Dracula and Vampires

In his famous novel first published in 1897, Bram Stoker describes Dracula as follows:

His face was a strong—a very strong—aquiline, with high bridge of the thin nose and peculiarly arched nostrils; with lofty domed forehead, and hair growing scantily around the temples but profusely elsewhere. His eyebrows were very massive, almost meeting over the nose, and with bush hair that seemed to curl in its own profusion. The mouth…under the heavy mustache, was fixed and rather cruel-looking, with peculiarly sharp white teeth; these protruded over the lips, whose remarkable ruddiness showed astonishing vitality in a man his years. For the rest, his ears were pale, and at the tops extremely pointed; the chin was broad and strong, and the cheeks firm though thin. The general effect was one of extraordinary pallor.

Stoker further enhances Dracula’s description by noting that “there were hairs in the center of the palm. The nails were long and fine, and cut to a sharp point.” The image that emerges is one of an other-worldly terrifying creature, from the far corners of an unknown world – in this case, an unknown Europe, Eastern Europe – that receded into the shadows of academic inquiries in the 20th century just as the figure of Dracula emerged in the popular imagination.

Dracula has been a mainstay of films, TV shows, plays, novels, and comic books for decades. Most notably, Stoker’s Dracula informed film renditions for much of the 20th century, with creative adaptations that transformed the protagonist from a spooky monster, as seen in the 1922 silent film Nosferatu, to a mysterious gentleman in the 1931 film featuring Bella Lugosi, and, finally, in the closest visual adaptation of the novel, the 1992 Hollywood production, Bram Stoker’s Dracula.

We know that the novel takes place in late-19th century London and Transylvania – two extremes of Europe – a well-known one in the West, and a mysterious realm in the East. The novel also makes loose historical references to the life and afterlife of Vlad III “the Impaler” (1431–ca.1476) of Wallachia in modern Romania.

 Anonymous Artist, Portrait of Vlad III
oil on canvas, second half of the 16th century
Castle Ambras at Innsbruck, Austria

The massive popularity of the novel and the imagined characterization of the main protagonist had the effect of generating considerable curiosity about Vlad III Dracula, his brutal reign, and the historical context in which he lived, contributing to his transformations from a medieval hero into a postmedieval vampire.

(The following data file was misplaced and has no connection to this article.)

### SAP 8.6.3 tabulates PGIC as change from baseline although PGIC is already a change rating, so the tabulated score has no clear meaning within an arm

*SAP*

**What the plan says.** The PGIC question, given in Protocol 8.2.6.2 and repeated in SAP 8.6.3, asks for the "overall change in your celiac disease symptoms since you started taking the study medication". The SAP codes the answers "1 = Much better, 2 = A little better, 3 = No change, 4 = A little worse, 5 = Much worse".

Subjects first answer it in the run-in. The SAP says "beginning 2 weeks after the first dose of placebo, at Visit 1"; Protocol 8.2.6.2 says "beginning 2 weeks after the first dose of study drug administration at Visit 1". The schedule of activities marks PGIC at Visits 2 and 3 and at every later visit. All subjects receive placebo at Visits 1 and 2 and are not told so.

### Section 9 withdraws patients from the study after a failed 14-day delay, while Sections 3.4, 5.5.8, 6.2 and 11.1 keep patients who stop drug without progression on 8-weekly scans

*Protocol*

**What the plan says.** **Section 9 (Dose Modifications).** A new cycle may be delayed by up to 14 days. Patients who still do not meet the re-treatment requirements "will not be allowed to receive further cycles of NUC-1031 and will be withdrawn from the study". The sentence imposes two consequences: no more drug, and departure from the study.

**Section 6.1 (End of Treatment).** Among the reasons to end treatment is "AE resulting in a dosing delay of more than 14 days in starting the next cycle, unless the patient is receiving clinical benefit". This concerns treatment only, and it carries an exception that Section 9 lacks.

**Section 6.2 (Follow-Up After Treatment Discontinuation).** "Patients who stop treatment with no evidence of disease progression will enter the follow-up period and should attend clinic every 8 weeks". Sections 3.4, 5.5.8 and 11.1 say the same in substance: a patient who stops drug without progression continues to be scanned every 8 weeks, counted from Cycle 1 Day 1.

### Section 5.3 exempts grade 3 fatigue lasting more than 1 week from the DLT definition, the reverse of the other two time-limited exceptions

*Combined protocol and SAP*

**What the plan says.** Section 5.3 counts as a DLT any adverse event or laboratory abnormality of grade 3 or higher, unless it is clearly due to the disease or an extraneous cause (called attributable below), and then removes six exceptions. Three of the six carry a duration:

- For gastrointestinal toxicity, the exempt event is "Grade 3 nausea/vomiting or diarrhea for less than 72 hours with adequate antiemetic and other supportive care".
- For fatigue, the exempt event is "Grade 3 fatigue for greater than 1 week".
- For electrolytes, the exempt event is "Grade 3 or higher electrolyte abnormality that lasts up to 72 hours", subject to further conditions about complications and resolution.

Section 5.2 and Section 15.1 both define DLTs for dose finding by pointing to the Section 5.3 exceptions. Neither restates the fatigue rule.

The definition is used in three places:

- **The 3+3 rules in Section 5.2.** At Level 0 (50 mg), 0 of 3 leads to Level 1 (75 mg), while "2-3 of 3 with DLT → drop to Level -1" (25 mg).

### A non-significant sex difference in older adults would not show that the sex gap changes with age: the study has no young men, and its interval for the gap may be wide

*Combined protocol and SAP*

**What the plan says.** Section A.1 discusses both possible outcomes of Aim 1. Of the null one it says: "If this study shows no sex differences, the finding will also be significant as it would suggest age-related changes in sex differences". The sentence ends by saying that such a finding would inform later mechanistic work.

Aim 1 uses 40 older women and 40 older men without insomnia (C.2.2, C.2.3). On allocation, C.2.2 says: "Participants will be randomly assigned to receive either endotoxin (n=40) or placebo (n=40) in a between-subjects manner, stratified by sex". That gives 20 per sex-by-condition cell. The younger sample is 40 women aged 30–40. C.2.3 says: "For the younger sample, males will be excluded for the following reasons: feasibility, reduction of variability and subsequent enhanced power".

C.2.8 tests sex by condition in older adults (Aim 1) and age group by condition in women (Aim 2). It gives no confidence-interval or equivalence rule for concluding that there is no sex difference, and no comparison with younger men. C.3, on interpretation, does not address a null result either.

Within the mystical aura of Eastern Europe, there was only a short leap to the vampire culture that developed around Vlad III. Through Bram Stoker’s famous novel, he became associated with a vampire, essentially someone who returns from the dead in the guise of a creature in order to attack people or animals, who in turn also become vampires.

A bat, Cod.min.130, fol. 82r
Studies after nature from the bestiary of Rudolf II
Vienna, 1577-1612

Bats, as the only mammals that can fly, were especially apt for such analogies. Lots of different names for vampires emerged in the Eastern and Central European cultural contexts, through stories and folkloric accounts. The Bulgarian language, for example, has over 22 variants for the word "vampire."

Along with the names, various characteristics were also established. Vampires came to exhibit a corpse-like appearance, bloodshot eyes, red cheeks, no nose, long hair, either no nails or really long nails. They were also creatures that mostly appeared at night in the guise of their living person or as an animal or a bat.

Between the 16th and 18th centuries, vampires were of interest to doctors, philosophers, and theologians who were routinely concerned with the relationship between the body, the soul, and the spirit, as well as with what exactly happens to the body after death. The numerous stories about vampires also encouraged various defenses against them, including religious symbols (cross, rosary), garlic, wooden spears or heated iron bars through the heart, decapitation, burning, light, bells, and even filling the holes around the graves with water.

In Romanian folklore, it was believed that the devil can change into animals, and so the connections and fantastic transformations between Vlad, the devil, the bat, and the vampire become not as far-fetched as in other cultural contexts.

To return now to Stoker’s description of Dracula, mentioned above, it very much draws on vampire lore in an Eastern European cultural context, but also on contemporary textual descriptions of Vlad III and his cultural milieu.

To learn more about this fascinating historical figure and his later transformations, read the special issue of Medieval Warfare focused on Vlad the Impaler.


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